JOHN HUMPHRYS: And we'll also be talking to the First Ministers of Wales, Northern Ireland ... and, first, Scotland. Elections take place in the Spring to elect new Governments for all three nations. In Scotland, the First Minister, Jack McConnell, has been in place for just a year. He's the third in only three years. When he took over he was seen by New Labour as THEIR man... a convert to the cause, if you like. But a year on, it's beginning to look as though perhaps they were mistaken. It turns out that HIS idea of how to improve the public services is not exactly in line with Tony Blair's. So, is Mr McConnell forging a uniquely Scottish ideology for Labour north of the border? Well, he happens to be south of the border today and he's with me. Good afternoon. JACK McCONNELL: Good afternoon. HUMPHRYS: Good afternoon and welcome. Now, let's look at some of the things that you've been doing. You've abolished tuition fees, you have rejected specialist schools and foundation hospitals, you have introduced free long-term care for old people, much more money for teachers. Is this all about buying off the opposition, or is it your uniquely distinctly Scottish vision of what you should be about? McCONNELL: It's certainly not about buying off opposition, it's about making sure that reforms in Scottish public services are the right reforms for Scotland and go with the grain of the Scottish system. We have a very different education system in Scotland to that south of the border, we have a different structure for health and we have a different criminal justice system too, and we need to have reforms in Scotland that are right for Scotland and make an impact where they are required in our communities. HUMPHRYS: And if they are very very different from New Labour as indeed they are, the way you execute these things... McCONNELL: Mmm (agrees). HUMPHRYS: Then so be it. It's not just pragmatic differences, it is a distinct philosophy. McCONNELL: Well, it's not so much a distinct philosophy as the right thing for Scotland. It's about making sure that we implement reforms in Scotland that can have an impact in Scotland, and are not just copied from somewhere else. The whole nature of devolution is about making sure that the reforms in Scotland will make a difference in Scotland and go with the grain of the Scottish system. HUMPHRYS. Mmm, but...and if you're doing things in a very very different way from Westminster, therefore from New Labour in Westminster, that is, then so be it, it is different. McCONNELL: Mmm (agrees). HUMPHRYS: Let me give you a couple of illustrations of where I am trying to take this. The fire strike at the moment...the fire-fighters' strike...the English Government tells...the Government in Westminster I should say specifically... McCONNELL: (Laughs) HUMPHRYS: Tells the fire-fighters "reform or you do not get any more money" that is consistent right across the administration. Rather different in your own administration in Scotland, isn't it? We've had one of your ministers resigning after he had talked about "Fascist bastards in the fire-fighters' Union", we have had another one refusing to endorse the Scottish executives' motion of this "being an unacceptable strike". It tends to suggest more sympathy with fire-fighters in Scotland than there is down here. McCONNELL: I'm not so sure that some of that language that was used last weekend or at least is alleged to have been used shows any sympathy, but I think that we need to be very clear about this. In the fire-fighters' dispute, the support of the devolved Government in Scotland...for the position nationally where any additional resources have to be backed by reform is absolute and Cabinet Ministers in Scotland are united about that. Where we have implemented reforms in Scotland, we have linked additional money directly with reform, and I'll give you an example in relation to the education... HUMPHRYS: Can I pick that one up in just a moment, I'll just come to that in just a second...stay with the fire-fighters for the moment. What I'm suggesting to you is that your approach might be a little more conciliatory than we have seen thus far in London. McCONNELL: No, I think we have been careful because we are not directly involved in the negotiations in the fire dispute nationally. We have been careful to not only support the position, but also to not inflame the situation and to manage what is a very dangerous situation in Scotland as it is elsewhere, where the Army and the other forces are trying to ensure that night after night then people are not put in danger, so our priority in Scotland has been to make sure that that is in place and that is happening properly, rather than to say or do anything that might inflame the dispute one way or another. HUMPHRYS: I fully understand that, but when you deal with the unions you do tend to have a more emollient approach. I mean, when you had this Government here has a huge difference over PFIs with the Union, your approach to that was to do a deal over PFIs with unions in Scotland. McCONNELL: No, actually there's been an agreement nationally as well as in Scotland. They have two different agreements and... HUMPHRYS: Yours much more to the liking of the unions I should think. McCONNELL: I wouldn't necessarily bet on that, and the programme of public/private partnerships PFI Schemes in Scotland is more extensive than it is in any Whitehall department, so we're going ahead with a radical reform of the physical infrastructure of public services in Scotland and we have been able to win support for that, so the fact that there is not a controversy and a row around this all the time doesn't mean to say the reforms aren't taking place...I hope... HUMPHRYS: You're being emollient. McCONNELL: Well, no, I think it means that we're communicating, we're winning support, we're making sure that people are on board for what we're trying to do... HUMPHRYS: You're not picking a fight then, let me put it like that? You're not picking a fight? McCONNELL: Well, I don't think it's necessarily the case that picking a fight is the best way to reform public services. I think that in a country the size of Scotland, which has, for example, got a larger...a smaller population than some of the health authorities in England...that we can actually pull people of the great benefits of devolution is in pulling people together and making sure that reforms are meaningful and happen immediately and I mentioned education a minute ago, I think that that was the case in education. We have radical restructures of the teaching profession in Scotland in a way that was done with the support of Scottish teachers, now that is a far better than a legislature and it is making a difference in Scottish schools. HUMPHRYS: I'll offer you some reasons for that in just one second, but you would avoid as far as fire-fighters' strike is concerned, for instance, you would avoid using expressions such as "wreckers" which has been used in Westminster. McCONNELL: There's been language used on all sides here, in Scotland and in England, you know which I think has occasionally...we've got there a situation where people are getting themselves into corners. I think what is important in the fire dispute is that we get people back round the negotiating table, we get a settlement to this, but that any additional investment is linked to reform and there can be no doubt about that whatsoever. HUMPRHYS: Right. You mentioned the teachers a couple of times, let's have a look at that. And yes, indeed, the teachers liked the deal and I'm not surprised they liked the deal when you look at what they got - twenty three per cent more in cash and they were promised various things - I'll read out a couple of them by 2006, they will be working no more than twenty two and a half hours a week in their classrooms, a thirty five hour week, no increase in days' worked over the one ninety five and so on. All sorts of reforms to their working practice - they won't even have to do any photocopying, I understand, so it's hardly surprising that they liked it is it, and if that isn't emollient, then heaven knows that is. McCONNELL: Well, I've watched your programme over the past eighteen months regularly discuss this topic and I think, if I can say so, mis-represent the deal that was reached. HUMPHRYS: So that's wrong then? McCONNELL: Well, the teachers' deal in Scotland, for example, increased the working hours, the contractual working hours of teachers in Scotland by twenty per cent for each working week. HUMPHRYS: In the classroom, no more than twenty two and a half hours? McCONNELL: It's the contractual working hours in Scotland by twenty per cent in teachers' working week. It ensures that we can now reward the best teachers in Scotland with a higher salary than those in the main and that we have...after eighty five years in Scotland when it was impossible to sack a teacher...we are now able to move people who are not fit for the job out of the classroom, and it's also ensured that teachers now in Scotland have to go through compulsory professional development and training each year and additional days are added to the working year as a result of that, now all of that was worth buying, and we did that... HUMPHRYS: Well, it depends on the price... McCONNELL: Well we did that only by taking the teachers' salaries in Scotland up to the level they were in England in the first place anyway, so we've done that, we bought reform with investment, but we've also made sure those reforms will improve standards in the classroom, I think that was a good thing to do, we did it by consent, we won an agreement and I think you see the benefits in Scottish classrooms. HUMPHRYS: Indeed you did do it by consent and as I say I'm not surprised because it looks to be the kind of deal that the firemen here for comparisons..of course you can't make direct comparisons but nonetheless the sort of thing that anybody would leap at. I mean twenty-two and a half hours a week in the classroom, not bad. McCONNELL: Well I don't see the firemen volunteering for an extra twenty per cent on the working week or some additional days training each year.... HUMPHRYS: ..depends what's involved in that working week. McCONNELL: ...from their holiday time or disciplinary procedures that make it easier for them to be dismissed, or rewards for those who are carrying out the best work and all those were a key part of that deal in Scotland and that deal is making a difference to standards in Scottish classrooms. HUMPHRYS: The point I'm really making here, the broad point is that your approach, your approach - put aside the outcome for the moment - but your approach is different. There seems to be, at Westminster, there seems to be quite a deal of enthusiasm for all sorts of reasons that one can understand, some of which one can understand, some of which are probably based political reasons to have a go at the unions, to say look, to the public at large, we are separate from these people and fully understand that. You seem not to be doing that in Scotland, more old Labour than new Labour in that sense. McCONNELL: I don't agree with that and I think when we need to we will. But what's best for Scotland and what's best for Scottish public services and for the opportunities that exist in Scotland today is to make sure that we can implement reforms in a way that makes a difference right now, rather than simply try and do it in a way that causes controversy just to perhaps appeal to those who would rather write headlines. HUMPHRYS: Alright, let's look at another difference then if you like and that is over tuition fees. Now a very clear difference here, there's talk of top-up fees, the government here appears to want top-up fees, you've abolished even the basic tuition fee and students will have to pay for it after they graduate. A lot of people say very sensible, whether it is sensible or not, it is very different from what's happening down here isn't it. McCONNELL: Well one...I've watched Charles Clarke on this programme over the past fortnight and he said one of the options that he's looking at is the graduate tax and therefore you know perhaps looking at some of the lessons from the Scottish changes. We need to again, I think, be able to implement reforms that are appropriate to our own circumstances. The Scottish university system is an excellent world class university system, we have fifty per cent of our students in Scotland...of our young people in Scotland going into further or higher education. That's the target in England, which I think the figure is currently thirty-five per cent. So there is a need to do something radical in the English system and the Scottish system I think what we need to do is to make sure that the resources we have there are used best and we have..we promote the excellence in our universities, that has got us a reputation all over the world that we want to preserve. HUMPHRYS: You were able to go - and your party was able to go into the last Election - saying that there will be no tax increases during the lifetime of this Parliament, you won't be able to do that again this time will you, bearing in mind some of the things you've had to do, or have chosen to do, such as for instance, long-term care, free long- term care, you won't be able to say no tax increase will you? McCONNELL: Well we will say no tax increases and we will also, I think, use the opportunity that comes through devolution to make best use of the budgets in Scotland. I think the scale that we operate on in Scotland, a country of five million people, a budget of twenty billion pounds, a new parliament and a ministerial team that are committed to getting best value for that, we can use that scale in Scotland to actually make more of a difference with the money and I think that will be one of the long-term benefits of devolution and one of the drivers for English regional devolution where people see the operating at a more local level can make a difference. HUMPHRYS: Just a very quick thought, which may or may not drive a great wedge between you and your colleagues down here and that's St. Andrew's Day, it was St. Andrew's Day yesterday, some people are saying there ought to be a national holiday in Scotland and I notice the Parliament took a day off on Friday, so what about it, national holiday for St. Andrew's Day in future? McCONNELL: Well, I think we should celebrate St. Andrew's Day in Scotland but I'm more interested in celebrating Scotland all over the world on St. Andrew's Day. HUMPHRYS: But no public holiday, no national holiday? McCONNELL: One of the interesting things that happened this weekend, was for the first time ever the Foreign Office and the new devolved government in Scotland worked together to get the British Embassies all over the world to celebrate St. Andrew's Day more than they'd ever done before.... HUMPHRYS: You're not answering my question - holiday or not? McCONNELL: I'm.....I think a holiday is the wrong way to go... HUMPHRYS: Oh, you do... McCONNELL: ...I think we need to celebrate Scotland all over the world on St. Andrew's Day, we are doing that and we are doing it in partnership with our colleagues in London and that's the real benefit of devolution. HUMPHRYS: Jack McConnell thanks very much indeed for joining us this morning. McCONNELL: Thank you.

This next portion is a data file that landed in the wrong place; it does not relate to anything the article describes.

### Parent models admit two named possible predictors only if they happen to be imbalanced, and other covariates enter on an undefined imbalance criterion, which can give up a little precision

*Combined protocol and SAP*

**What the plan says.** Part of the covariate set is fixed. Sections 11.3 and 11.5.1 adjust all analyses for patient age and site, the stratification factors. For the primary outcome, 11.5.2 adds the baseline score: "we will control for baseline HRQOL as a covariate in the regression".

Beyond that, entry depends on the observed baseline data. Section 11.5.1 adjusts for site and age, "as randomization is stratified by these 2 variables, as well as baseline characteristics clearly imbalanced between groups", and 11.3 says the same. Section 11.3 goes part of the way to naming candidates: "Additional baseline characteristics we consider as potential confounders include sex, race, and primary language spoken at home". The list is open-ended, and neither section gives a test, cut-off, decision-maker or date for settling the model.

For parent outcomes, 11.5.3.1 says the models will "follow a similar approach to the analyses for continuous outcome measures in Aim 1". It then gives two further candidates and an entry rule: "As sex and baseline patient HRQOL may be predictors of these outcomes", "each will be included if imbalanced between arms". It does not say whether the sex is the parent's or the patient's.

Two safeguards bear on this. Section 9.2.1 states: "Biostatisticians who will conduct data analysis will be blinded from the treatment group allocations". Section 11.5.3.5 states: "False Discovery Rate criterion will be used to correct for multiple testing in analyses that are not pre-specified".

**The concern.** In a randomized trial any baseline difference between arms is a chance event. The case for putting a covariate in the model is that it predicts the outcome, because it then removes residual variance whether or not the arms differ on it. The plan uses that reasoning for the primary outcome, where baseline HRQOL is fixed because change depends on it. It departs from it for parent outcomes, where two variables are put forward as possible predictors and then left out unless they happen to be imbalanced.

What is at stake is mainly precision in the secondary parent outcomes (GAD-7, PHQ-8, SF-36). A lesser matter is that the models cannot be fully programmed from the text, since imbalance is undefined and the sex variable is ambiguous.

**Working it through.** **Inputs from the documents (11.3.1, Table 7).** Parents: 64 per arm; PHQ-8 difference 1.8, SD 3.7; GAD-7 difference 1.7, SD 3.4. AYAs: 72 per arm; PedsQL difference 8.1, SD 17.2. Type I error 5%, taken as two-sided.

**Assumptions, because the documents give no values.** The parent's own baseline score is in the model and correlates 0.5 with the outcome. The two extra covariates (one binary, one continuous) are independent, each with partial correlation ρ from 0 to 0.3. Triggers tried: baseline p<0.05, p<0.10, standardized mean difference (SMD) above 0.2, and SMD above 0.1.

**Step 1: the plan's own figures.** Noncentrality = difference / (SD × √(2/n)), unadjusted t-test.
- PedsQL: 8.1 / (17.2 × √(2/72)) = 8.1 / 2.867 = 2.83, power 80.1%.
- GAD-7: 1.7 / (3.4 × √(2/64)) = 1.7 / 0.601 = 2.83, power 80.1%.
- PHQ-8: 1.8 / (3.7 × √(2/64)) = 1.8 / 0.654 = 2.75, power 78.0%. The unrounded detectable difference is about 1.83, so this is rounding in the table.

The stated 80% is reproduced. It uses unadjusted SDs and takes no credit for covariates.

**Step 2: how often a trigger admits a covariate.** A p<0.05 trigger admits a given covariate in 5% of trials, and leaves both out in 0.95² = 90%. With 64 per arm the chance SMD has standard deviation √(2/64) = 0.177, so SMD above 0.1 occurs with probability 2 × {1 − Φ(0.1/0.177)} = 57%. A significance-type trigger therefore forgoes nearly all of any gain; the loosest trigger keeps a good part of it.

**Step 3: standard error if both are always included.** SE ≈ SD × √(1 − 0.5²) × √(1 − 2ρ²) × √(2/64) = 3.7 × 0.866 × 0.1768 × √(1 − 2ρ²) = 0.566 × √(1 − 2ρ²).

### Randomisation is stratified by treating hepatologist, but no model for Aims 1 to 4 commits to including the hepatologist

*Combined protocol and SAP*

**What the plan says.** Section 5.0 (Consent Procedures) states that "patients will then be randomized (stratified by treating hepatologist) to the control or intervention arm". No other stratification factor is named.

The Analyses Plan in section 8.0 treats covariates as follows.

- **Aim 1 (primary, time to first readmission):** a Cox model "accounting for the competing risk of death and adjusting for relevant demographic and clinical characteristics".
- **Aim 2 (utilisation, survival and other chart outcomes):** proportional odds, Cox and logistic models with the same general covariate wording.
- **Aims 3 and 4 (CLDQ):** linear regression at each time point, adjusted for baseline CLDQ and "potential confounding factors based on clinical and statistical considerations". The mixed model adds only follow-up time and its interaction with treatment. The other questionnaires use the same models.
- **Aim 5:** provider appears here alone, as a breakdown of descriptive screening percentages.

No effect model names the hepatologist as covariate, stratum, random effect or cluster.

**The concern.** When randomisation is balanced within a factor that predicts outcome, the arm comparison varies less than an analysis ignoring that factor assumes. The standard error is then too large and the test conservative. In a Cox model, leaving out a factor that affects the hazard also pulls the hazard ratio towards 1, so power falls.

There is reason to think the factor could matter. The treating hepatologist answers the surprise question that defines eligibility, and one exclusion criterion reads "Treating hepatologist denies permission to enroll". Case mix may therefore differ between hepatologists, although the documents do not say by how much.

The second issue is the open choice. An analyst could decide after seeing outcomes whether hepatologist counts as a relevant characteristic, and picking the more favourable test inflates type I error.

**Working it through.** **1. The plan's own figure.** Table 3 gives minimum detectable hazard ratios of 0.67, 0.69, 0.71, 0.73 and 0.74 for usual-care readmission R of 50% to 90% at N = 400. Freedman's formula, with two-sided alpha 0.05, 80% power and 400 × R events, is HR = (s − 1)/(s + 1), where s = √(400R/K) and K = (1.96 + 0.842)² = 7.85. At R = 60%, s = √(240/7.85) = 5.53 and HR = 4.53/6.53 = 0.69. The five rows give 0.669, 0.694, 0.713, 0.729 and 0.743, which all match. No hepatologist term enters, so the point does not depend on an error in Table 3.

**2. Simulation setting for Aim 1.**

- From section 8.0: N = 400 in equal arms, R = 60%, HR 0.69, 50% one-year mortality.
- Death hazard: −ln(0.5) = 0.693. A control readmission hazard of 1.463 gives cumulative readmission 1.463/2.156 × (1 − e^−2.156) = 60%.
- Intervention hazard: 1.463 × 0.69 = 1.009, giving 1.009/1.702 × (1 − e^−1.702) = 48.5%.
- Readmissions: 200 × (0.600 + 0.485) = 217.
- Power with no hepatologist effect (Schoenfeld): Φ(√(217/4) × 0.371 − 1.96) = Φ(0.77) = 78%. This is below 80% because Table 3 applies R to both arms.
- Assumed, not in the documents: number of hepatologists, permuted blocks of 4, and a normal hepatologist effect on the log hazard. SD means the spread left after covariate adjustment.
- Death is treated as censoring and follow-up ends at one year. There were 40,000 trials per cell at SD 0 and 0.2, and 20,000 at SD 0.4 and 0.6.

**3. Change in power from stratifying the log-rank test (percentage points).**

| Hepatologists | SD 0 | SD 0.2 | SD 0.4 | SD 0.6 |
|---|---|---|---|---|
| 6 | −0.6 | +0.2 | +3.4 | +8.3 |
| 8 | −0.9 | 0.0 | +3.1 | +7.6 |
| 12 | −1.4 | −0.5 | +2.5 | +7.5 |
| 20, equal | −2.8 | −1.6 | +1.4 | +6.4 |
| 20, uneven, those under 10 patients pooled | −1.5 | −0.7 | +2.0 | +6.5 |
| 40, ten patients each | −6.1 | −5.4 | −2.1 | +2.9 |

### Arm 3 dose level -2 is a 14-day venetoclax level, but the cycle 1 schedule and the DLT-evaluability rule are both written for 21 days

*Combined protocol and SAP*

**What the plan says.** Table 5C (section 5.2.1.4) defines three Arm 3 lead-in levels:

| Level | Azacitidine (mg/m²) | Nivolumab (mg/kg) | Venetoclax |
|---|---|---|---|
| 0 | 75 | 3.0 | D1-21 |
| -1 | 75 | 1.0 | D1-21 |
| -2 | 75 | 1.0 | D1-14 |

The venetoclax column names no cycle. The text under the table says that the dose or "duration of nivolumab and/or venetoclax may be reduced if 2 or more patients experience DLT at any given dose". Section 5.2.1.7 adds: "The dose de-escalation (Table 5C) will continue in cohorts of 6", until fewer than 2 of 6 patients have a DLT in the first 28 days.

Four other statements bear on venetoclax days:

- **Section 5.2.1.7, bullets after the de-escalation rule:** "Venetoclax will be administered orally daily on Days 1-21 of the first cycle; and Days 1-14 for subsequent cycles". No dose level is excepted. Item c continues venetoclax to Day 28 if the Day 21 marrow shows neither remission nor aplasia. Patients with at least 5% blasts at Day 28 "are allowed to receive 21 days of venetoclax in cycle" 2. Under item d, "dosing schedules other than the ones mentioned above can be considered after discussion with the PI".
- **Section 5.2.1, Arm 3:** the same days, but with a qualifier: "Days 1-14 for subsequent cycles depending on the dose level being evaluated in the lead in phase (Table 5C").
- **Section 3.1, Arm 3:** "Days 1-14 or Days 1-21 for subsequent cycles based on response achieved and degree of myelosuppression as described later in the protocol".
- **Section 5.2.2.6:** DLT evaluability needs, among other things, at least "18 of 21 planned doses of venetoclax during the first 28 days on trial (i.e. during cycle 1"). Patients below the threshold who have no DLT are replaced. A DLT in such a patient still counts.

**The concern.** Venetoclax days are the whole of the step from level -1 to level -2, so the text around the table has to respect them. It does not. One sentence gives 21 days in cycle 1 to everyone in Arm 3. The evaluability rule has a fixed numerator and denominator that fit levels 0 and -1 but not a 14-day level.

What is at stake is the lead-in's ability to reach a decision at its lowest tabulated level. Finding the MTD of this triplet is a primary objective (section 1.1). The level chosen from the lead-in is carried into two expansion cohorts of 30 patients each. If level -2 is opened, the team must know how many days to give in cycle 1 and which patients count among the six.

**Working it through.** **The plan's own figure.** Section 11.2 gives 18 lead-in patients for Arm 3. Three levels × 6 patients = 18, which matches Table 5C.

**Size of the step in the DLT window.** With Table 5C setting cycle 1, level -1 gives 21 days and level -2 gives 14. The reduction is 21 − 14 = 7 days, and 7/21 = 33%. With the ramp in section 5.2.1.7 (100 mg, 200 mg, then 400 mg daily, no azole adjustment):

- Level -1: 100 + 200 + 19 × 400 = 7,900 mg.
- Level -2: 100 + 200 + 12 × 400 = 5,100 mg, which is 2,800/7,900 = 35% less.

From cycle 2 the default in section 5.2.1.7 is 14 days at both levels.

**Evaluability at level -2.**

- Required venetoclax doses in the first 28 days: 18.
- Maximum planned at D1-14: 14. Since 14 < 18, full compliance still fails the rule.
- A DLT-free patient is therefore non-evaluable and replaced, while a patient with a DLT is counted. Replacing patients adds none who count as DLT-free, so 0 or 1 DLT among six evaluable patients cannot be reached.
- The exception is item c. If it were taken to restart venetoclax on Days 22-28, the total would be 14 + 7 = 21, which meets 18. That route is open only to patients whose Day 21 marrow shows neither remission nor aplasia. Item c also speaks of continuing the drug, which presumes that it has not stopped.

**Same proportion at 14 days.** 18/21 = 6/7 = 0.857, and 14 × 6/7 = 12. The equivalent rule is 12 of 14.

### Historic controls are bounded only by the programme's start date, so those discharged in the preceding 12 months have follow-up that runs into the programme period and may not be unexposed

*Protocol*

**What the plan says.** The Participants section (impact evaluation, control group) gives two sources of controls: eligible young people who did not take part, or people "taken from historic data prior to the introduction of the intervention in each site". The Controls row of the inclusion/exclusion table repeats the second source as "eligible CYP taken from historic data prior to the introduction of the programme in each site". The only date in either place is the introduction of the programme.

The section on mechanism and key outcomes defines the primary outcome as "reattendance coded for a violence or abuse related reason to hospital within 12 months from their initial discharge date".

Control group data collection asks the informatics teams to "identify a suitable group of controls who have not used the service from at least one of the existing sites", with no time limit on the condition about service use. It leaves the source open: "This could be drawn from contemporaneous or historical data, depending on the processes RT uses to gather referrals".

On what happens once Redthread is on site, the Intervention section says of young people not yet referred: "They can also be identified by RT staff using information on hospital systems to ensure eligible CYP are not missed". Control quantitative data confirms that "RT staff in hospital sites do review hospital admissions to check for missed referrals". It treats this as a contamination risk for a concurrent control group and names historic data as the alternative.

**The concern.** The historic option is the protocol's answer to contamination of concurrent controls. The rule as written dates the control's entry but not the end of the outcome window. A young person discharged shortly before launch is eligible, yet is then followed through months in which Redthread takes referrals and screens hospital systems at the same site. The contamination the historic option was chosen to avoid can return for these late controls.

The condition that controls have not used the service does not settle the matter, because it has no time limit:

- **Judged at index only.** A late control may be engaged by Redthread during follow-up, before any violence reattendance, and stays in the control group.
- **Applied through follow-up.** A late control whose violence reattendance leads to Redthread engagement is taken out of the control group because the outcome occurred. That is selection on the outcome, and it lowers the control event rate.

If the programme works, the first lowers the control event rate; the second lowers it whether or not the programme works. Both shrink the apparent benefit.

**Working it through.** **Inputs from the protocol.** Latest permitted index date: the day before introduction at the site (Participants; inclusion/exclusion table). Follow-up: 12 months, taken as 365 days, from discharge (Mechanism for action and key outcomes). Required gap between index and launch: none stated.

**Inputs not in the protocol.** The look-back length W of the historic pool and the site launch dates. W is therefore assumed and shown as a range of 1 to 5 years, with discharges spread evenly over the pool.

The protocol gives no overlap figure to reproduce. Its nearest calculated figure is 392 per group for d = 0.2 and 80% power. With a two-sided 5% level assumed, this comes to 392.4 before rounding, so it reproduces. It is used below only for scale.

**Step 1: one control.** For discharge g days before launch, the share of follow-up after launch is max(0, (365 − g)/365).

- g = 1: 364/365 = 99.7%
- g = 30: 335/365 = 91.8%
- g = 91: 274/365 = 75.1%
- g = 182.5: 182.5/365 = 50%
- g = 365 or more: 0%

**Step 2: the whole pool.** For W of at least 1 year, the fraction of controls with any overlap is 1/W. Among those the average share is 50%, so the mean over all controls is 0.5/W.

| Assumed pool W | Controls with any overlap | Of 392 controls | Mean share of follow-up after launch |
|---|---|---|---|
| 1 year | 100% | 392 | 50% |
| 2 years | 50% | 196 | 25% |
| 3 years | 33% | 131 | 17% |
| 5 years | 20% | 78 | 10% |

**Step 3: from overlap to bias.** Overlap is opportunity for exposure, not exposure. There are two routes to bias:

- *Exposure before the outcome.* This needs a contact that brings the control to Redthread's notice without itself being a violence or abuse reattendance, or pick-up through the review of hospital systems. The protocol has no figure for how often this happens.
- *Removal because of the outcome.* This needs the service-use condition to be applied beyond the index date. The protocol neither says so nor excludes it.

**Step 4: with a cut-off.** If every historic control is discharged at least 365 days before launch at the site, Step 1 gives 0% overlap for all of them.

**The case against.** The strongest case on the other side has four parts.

NB. This transcript was typed from a transcription unit recording and not copied from an original script. Because of the possibility of mis-hearing and the difficulty, in some cases, of identifying individual speakers, the BBC cannot vouch for its accuracy.